Native Americans: In many Native American tribes, ceremony is key: The customary “lying in” period after birth culminates in ritualistic bathing, a baby-naming ceremony, and going to a sweat lodge to boost circulation and help mom’s body eliminate any toxins. The Hopi people in the southwestern United States recall practices of twenty-day seclusion periods for mother and babe, during which the mother might be served blue corn piki bread, a ceremonial food. Prepared in an hours-long process by a wise elder woman of the community, the flaky, thin-as-air bread was served to honor rites of passage.
India: In India, the new mother often returns to her parents’ home with her newborn for up to three months of focused care. There, many pairs of hands are on call throughout the day. The women of the family cook soft and nurturing foods, boil fresh milk three times in a row to break down its proteins, and stir in melted ghee (clarified butter) and special spices, so it becomes easy to digest and restores the mother’s depleted state. These loving hands also hold the baby whenever mom needs a break. If members of the new mother’s family are versed in Ayurveda—the five-thousand-year-old healing art of India—she may drink herbal tonics for energy, immunity, and lactation and receive daily, warm-oil massages from a specially trained technician to soothe her nerves by calming the excess vata or “wind” in her system after birth. She even gets taught how to gently massage her little one’s body as well—a relaxing and bonding experience for both parties.
The Middle East: Forty-day rest periods for the new mother are traditional in Jordan, Lebanon, Egypt, and Palestine.
Korea: Korea’s postpartum tradition of samchilil decrees a period of at least twenty-one days, and ideally thirty days, of specialized maternal care dedicated to keeping mom warm, snug, and well fed. Miyeokguk, a traditional seaweed soup with beef, chicken, or anchovies, is served several times a day, every day, to boost circulation, restore lost nutrients, and enrich breast milk. Gums are tender so icy foods are banned to avoid dental problems later. At one hundred days, the baby is introduced to the wider family for the first time with a baek-il ceremony—a kind of fourth-trimester graduation party! This also ends the close-up focus on mom care—she’s ready to graduate, too.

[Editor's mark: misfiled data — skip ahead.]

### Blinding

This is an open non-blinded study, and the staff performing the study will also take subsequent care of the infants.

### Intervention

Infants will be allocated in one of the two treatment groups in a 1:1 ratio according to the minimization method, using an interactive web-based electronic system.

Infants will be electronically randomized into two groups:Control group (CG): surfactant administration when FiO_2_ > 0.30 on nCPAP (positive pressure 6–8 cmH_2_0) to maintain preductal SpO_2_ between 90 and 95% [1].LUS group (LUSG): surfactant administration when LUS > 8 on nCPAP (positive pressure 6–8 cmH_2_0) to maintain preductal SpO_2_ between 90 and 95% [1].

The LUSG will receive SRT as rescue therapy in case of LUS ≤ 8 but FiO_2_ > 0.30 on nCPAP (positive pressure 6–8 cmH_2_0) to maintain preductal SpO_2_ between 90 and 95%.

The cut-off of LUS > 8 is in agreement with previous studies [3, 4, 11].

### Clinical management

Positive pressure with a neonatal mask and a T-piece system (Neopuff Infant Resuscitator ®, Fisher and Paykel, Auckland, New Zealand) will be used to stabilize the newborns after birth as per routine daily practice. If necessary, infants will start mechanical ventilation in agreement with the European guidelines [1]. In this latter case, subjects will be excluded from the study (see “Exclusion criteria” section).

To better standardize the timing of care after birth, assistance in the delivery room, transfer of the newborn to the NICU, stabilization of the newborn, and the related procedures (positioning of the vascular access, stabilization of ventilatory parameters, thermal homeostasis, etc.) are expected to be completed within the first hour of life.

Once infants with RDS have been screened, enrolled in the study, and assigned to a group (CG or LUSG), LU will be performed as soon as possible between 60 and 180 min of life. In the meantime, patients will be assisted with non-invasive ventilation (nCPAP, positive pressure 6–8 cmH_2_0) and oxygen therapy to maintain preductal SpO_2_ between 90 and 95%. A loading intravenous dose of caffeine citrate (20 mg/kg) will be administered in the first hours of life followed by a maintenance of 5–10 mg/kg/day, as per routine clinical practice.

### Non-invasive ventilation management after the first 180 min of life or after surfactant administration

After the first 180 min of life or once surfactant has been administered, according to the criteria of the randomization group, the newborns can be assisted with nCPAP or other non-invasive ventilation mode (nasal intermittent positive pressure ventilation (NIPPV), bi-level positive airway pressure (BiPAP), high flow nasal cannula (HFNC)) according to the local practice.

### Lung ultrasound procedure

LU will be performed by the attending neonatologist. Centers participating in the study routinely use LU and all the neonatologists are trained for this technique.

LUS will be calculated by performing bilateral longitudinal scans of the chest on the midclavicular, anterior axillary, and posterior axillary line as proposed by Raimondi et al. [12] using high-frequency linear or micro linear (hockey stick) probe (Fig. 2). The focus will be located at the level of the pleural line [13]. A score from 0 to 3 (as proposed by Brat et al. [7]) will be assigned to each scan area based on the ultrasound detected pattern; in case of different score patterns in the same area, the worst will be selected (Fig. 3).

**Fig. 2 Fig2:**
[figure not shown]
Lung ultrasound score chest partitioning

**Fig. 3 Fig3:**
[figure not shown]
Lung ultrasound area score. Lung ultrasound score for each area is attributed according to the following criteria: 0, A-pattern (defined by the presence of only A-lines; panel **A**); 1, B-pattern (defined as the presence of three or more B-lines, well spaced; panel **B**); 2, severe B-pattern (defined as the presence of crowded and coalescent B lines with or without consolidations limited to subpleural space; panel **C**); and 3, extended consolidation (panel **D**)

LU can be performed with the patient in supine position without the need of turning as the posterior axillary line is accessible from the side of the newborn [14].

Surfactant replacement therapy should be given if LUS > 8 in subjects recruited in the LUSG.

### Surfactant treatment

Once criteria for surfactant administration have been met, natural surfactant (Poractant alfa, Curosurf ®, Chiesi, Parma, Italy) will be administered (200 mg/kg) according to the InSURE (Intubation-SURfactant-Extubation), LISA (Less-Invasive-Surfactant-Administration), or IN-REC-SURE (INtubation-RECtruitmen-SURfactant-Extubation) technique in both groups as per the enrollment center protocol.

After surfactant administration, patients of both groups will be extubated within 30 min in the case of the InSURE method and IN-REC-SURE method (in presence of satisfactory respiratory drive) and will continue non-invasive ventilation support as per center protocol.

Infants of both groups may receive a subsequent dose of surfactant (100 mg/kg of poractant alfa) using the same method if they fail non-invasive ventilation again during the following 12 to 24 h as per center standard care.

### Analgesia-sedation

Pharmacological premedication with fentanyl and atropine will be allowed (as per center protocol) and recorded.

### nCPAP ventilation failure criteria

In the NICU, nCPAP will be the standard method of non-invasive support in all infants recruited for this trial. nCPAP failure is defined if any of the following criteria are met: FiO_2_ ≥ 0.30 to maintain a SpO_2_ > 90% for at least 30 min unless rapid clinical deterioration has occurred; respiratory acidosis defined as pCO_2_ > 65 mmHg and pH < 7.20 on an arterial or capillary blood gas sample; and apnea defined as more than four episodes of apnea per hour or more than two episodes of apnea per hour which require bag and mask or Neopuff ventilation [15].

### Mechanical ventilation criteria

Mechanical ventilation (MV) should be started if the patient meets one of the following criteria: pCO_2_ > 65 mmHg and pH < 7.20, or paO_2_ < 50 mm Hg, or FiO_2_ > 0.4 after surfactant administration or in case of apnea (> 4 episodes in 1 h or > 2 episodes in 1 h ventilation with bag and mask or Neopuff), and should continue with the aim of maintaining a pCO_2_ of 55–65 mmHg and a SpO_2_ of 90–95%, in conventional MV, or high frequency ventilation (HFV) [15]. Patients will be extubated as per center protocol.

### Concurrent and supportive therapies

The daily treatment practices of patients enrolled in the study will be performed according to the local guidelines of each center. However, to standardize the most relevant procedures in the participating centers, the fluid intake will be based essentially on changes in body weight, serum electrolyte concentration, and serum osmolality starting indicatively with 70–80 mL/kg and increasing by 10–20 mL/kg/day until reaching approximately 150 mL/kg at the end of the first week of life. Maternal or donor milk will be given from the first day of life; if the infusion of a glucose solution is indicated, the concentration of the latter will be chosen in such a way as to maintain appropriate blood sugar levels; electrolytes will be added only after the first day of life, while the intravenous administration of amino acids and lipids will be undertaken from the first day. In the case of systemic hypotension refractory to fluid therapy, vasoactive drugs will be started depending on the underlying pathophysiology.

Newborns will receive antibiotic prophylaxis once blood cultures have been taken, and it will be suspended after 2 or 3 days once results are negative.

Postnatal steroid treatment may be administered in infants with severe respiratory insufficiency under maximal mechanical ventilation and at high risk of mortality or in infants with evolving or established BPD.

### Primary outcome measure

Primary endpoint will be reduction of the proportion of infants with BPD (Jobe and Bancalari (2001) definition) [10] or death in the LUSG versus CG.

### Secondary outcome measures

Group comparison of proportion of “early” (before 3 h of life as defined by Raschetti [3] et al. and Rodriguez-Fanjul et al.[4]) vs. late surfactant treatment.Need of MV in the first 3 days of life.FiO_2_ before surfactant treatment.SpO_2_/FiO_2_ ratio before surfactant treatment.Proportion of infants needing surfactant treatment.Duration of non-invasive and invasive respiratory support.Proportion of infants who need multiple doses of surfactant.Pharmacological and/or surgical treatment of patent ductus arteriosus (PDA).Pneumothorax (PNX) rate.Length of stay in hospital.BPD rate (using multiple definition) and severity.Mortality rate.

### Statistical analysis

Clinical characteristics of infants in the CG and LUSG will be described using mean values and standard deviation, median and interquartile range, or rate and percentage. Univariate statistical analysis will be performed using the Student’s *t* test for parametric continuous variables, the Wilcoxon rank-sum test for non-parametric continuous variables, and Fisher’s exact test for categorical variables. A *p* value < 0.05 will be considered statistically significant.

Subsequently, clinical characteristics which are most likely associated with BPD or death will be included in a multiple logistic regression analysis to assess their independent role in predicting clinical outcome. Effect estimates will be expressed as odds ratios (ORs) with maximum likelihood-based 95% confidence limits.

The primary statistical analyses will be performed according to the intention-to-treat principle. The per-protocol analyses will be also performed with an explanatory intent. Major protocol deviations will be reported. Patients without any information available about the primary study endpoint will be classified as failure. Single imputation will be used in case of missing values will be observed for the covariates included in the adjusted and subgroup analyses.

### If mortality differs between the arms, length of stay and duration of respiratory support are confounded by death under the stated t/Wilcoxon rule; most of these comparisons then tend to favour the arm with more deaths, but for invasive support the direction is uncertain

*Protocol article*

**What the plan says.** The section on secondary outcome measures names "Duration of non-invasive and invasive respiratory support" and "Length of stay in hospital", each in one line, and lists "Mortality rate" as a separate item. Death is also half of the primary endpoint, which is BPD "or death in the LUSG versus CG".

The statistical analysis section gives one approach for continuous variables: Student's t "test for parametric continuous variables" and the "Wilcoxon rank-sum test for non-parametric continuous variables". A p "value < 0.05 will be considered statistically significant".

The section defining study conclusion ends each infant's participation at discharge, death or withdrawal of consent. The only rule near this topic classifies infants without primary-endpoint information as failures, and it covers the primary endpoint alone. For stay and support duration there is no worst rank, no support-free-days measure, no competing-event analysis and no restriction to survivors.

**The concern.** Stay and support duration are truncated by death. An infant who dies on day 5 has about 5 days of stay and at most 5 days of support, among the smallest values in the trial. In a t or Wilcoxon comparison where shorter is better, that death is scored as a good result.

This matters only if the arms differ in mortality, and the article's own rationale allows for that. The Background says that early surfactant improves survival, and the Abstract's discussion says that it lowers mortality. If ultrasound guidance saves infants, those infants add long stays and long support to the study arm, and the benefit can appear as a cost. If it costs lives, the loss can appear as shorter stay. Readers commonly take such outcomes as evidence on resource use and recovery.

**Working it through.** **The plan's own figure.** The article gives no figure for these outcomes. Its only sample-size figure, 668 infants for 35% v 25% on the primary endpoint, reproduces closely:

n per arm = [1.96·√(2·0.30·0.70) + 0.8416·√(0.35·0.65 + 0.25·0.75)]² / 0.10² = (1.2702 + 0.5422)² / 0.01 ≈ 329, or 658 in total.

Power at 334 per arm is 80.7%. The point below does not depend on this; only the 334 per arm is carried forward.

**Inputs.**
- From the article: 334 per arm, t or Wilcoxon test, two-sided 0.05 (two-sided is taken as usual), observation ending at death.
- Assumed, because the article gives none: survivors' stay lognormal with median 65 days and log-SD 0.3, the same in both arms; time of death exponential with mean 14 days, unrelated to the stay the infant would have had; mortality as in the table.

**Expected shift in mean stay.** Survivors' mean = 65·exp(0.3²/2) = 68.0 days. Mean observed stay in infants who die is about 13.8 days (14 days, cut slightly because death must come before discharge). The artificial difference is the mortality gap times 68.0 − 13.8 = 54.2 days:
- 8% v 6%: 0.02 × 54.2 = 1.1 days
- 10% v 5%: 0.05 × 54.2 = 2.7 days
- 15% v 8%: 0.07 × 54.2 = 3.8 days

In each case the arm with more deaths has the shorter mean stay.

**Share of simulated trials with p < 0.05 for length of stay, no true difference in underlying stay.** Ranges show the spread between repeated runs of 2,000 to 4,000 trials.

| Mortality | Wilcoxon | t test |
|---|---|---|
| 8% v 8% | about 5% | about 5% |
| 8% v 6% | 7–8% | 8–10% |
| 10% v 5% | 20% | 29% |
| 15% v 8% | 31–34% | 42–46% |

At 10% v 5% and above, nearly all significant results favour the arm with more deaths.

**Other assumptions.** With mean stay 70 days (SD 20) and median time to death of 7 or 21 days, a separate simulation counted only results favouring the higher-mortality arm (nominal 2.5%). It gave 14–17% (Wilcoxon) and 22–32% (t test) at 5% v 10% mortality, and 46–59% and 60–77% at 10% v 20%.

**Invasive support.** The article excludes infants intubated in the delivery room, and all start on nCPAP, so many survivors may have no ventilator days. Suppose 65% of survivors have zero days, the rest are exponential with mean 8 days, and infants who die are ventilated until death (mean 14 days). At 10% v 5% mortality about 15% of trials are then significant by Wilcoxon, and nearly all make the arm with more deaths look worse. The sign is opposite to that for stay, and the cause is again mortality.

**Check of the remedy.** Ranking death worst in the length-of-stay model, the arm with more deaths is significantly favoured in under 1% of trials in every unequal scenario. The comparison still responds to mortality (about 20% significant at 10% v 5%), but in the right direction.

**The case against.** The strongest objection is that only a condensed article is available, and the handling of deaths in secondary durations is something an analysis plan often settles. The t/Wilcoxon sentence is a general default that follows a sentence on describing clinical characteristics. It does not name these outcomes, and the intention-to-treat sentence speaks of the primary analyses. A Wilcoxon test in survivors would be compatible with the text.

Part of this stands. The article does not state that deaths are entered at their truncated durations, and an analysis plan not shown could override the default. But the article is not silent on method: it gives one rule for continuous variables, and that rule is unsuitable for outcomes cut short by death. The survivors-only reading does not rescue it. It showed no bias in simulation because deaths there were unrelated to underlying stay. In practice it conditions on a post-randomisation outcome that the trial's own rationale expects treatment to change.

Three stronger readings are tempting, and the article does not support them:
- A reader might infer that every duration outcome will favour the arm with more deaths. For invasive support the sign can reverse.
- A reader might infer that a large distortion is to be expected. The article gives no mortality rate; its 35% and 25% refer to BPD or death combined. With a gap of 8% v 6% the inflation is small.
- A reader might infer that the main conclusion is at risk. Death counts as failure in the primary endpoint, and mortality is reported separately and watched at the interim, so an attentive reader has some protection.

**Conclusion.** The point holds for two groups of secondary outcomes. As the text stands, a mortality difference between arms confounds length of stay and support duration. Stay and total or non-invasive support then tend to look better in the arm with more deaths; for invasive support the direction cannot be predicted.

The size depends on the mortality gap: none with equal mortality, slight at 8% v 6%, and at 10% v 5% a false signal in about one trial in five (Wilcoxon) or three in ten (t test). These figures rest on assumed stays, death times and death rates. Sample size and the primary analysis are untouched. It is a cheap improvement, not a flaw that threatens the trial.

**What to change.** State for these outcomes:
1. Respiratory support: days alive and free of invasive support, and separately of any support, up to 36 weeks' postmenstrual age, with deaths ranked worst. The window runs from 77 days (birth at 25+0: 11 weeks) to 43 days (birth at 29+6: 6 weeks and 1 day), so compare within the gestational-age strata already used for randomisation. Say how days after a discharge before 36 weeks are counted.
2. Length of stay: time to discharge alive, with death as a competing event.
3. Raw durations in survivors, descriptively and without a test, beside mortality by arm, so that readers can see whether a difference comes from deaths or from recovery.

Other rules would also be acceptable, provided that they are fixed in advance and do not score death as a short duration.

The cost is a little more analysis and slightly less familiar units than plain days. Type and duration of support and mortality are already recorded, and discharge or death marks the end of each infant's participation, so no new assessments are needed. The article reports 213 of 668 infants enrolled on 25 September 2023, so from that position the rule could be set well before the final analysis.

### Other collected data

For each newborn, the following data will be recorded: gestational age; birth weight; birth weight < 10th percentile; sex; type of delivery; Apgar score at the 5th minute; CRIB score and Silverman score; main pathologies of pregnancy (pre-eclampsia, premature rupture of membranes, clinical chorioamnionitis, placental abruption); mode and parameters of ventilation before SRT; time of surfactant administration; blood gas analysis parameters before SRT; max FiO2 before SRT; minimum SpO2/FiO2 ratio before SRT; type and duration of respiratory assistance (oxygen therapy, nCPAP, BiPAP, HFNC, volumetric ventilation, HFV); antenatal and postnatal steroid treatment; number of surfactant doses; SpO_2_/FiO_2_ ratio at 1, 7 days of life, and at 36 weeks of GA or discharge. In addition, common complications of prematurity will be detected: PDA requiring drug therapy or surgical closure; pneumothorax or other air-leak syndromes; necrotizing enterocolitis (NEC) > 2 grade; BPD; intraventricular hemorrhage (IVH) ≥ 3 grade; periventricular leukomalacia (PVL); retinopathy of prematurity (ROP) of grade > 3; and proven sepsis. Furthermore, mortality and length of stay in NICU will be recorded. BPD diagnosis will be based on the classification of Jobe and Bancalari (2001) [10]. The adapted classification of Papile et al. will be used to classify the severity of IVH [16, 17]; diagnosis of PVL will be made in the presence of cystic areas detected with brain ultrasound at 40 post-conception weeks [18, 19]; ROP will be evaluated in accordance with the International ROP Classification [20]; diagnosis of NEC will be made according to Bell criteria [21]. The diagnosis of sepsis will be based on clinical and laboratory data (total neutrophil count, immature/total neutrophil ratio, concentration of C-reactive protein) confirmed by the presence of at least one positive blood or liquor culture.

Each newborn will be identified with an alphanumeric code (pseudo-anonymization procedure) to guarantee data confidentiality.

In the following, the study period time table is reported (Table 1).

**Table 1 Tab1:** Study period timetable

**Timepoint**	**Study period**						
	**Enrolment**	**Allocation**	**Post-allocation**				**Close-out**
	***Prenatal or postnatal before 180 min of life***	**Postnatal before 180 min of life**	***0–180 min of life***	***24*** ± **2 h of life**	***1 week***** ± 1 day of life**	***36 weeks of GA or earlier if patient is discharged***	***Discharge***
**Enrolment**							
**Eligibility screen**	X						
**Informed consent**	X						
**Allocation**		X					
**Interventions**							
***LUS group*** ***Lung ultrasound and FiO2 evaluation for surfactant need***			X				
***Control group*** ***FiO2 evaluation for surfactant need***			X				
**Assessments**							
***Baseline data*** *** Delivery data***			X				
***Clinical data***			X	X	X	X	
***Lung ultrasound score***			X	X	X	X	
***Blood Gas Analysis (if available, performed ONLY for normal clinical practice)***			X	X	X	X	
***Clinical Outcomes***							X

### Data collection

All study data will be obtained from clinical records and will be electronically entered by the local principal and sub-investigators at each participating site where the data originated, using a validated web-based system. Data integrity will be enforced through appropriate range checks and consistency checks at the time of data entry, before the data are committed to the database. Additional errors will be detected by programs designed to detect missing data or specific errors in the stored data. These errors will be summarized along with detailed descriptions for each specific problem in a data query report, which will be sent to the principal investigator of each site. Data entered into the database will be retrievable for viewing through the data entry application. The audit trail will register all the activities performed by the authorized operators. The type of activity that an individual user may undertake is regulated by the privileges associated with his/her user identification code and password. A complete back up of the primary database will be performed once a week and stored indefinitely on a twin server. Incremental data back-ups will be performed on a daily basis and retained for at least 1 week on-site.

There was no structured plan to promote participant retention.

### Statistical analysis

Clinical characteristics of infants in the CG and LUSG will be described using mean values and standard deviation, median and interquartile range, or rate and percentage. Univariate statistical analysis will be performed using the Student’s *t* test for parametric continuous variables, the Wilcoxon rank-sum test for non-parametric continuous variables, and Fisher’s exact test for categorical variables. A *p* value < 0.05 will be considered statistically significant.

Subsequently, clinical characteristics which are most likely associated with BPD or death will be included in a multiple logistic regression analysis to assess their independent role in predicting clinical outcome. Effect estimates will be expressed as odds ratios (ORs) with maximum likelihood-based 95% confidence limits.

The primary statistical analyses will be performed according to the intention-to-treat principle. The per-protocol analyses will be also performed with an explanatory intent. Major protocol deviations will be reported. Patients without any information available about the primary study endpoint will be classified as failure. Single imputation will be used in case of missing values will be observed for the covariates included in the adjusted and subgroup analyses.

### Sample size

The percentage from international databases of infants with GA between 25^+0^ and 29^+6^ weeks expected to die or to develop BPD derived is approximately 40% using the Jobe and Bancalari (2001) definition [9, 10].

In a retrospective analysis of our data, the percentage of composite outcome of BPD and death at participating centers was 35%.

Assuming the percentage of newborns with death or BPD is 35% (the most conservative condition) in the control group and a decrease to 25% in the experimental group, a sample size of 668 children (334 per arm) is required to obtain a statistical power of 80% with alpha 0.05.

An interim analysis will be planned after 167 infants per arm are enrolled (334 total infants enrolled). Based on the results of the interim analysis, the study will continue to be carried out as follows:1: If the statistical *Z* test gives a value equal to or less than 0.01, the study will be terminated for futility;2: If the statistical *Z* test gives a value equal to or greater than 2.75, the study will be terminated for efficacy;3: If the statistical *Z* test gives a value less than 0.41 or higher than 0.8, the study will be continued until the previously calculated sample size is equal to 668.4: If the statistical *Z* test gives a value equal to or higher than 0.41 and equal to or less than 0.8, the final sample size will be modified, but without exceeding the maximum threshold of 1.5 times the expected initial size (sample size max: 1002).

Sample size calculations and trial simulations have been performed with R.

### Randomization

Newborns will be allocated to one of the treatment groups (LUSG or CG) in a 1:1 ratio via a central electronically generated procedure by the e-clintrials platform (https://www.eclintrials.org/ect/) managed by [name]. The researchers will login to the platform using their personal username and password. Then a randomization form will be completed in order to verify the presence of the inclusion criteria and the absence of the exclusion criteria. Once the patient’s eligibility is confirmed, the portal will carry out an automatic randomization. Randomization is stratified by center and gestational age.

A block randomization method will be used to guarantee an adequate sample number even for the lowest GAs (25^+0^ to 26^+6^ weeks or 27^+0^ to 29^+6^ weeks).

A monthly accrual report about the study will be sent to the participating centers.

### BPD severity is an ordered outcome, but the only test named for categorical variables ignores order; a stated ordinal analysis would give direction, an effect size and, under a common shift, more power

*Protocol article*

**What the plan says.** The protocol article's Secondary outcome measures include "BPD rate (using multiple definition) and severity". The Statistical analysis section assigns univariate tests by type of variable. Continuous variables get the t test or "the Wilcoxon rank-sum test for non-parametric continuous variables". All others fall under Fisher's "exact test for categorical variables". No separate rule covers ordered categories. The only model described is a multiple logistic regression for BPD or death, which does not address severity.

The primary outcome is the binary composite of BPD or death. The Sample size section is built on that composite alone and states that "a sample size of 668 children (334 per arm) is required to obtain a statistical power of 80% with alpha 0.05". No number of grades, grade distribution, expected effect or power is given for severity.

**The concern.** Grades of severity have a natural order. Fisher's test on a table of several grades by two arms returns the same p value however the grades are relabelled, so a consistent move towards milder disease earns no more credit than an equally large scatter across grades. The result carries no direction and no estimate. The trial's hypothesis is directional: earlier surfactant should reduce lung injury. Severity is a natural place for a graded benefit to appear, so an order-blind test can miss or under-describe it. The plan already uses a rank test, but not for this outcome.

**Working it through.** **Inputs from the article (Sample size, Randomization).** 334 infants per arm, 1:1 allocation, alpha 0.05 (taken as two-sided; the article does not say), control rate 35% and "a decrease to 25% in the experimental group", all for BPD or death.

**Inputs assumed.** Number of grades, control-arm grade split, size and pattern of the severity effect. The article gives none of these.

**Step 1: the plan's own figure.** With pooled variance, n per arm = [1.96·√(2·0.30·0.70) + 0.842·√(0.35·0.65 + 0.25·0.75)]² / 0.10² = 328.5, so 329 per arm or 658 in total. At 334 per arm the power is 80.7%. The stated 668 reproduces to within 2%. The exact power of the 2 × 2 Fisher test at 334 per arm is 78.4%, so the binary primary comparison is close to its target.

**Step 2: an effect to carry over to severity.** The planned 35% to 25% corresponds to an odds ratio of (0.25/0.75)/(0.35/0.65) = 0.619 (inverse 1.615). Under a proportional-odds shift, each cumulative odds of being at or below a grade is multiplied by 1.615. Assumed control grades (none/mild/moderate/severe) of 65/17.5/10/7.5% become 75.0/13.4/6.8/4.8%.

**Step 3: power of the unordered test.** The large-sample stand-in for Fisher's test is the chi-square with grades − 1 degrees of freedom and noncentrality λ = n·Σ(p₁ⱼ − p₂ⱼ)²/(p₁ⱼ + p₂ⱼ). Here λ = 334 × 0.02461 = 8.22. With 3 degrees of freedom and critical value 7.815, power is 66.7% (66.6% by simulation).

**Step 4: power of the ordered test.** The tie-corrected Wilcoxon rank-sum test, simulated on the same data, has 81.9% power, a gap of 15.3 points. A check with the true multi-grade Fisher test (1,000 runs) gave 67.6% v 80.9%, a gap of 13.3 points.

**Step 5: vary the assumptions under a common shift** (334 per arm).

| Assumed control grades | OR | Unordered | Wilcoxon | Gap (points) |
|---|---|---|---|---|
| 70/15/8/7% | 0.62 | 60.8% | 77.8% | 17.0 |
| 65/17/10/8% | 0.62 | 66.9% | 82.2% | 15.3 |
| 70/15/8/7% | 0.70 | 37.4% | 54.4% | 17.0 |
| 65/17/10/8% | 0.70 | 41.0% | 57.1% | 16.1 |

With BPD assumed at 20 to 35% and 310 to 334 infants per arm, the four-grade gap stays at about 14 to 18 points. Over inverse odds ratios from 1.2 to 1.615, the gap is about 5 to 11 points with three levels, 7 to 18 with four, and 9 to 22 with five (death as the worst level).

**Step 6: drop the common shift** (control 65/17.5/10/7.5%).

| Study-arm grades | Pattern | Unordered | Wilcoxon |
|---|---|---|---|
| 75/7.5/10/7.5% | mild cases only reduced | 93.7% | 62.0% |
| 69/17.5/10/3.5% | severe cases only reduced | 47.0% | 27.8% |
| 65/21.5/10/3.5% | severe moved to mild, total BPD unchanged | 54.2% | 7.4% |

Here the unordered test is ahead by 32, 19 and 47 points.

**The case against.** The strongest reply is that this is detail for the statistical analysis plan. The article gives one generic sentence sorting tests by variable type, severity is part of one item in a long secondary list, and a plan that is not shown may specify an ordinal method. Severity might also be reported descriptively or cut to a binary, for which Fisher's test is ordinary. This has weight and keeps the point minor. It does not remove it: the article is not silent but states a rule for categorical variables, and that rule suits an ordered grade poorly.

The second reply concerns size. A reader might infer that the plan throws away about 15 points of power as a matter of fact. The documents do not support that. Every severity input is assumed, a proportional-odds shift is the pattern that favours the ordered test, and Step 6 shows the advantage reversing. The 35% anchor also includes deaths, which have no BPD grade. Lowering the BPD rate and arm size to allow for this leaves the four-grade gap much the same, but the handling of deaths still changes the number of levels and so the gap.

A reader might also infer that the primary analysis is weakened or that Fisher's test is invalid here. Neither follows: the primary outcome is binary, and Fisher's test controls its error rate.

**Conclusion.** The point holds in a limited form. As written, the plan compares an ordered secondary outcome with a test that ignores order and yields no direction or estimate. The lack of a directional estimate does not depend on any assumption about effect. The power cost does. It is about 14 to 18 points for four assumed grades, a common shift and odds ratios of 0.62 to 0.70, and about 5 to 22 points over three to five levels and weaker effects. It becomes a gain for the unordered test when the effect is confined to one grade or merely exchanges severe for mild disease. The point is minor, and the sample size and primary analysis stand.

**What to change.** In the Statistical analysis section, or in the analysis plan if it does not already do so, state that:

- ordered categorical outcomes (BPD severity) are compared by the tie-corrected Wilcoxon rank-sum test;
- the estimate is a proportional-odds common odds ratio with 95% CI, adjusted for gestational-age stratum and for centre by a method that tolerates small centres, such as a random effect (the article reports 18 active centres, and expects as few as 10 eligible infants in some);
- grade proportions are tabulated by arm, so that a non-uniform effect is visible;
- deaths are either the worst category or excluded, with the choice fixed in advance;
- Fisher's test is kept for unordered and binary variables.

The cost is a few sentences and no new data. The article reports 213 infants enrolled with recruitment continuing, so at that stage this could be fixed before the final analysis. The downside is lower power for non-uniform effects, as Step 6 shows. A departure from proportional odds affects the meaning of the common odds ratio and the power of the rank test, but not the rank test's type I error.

Vietnam: Vietnamese parents don’t introduce strangers to their babies for six weeks, to protect them from envy or, simply, too much attention.
Ivory Coast: Female relatives descend on the new mother’s home in the Ivory Coast right after birth. The mother is bathed and massaged in shea butter by her own mother—a pampering rite that saturates skin with healing oils—while her grandmother and grandaunts gently bathe and dress the baby. Younger cousins and aunts cook a delicious meal, and after eating all together, the circle lets the new mother nap, with baby safe in their sights.
Indonesia: In Indonesia, a bright light burns in the new mother’s home for forty days after birth to honor the new life that has arrived. The midwife visits daily to massage mom; bathe her in therapeutic baths; feed her jamu, a special nourishing concoction of egg yolks, palm sugar, tamarind, and healing herbs; and wrap her belly to support her uterine healing while also checking in on baby. For forty days, the placenta is preserved and kept near the mother before being ceremonially buried. It is believed that the placenta still holds protective spiritual power that can safeguard the new mother from infection or illness.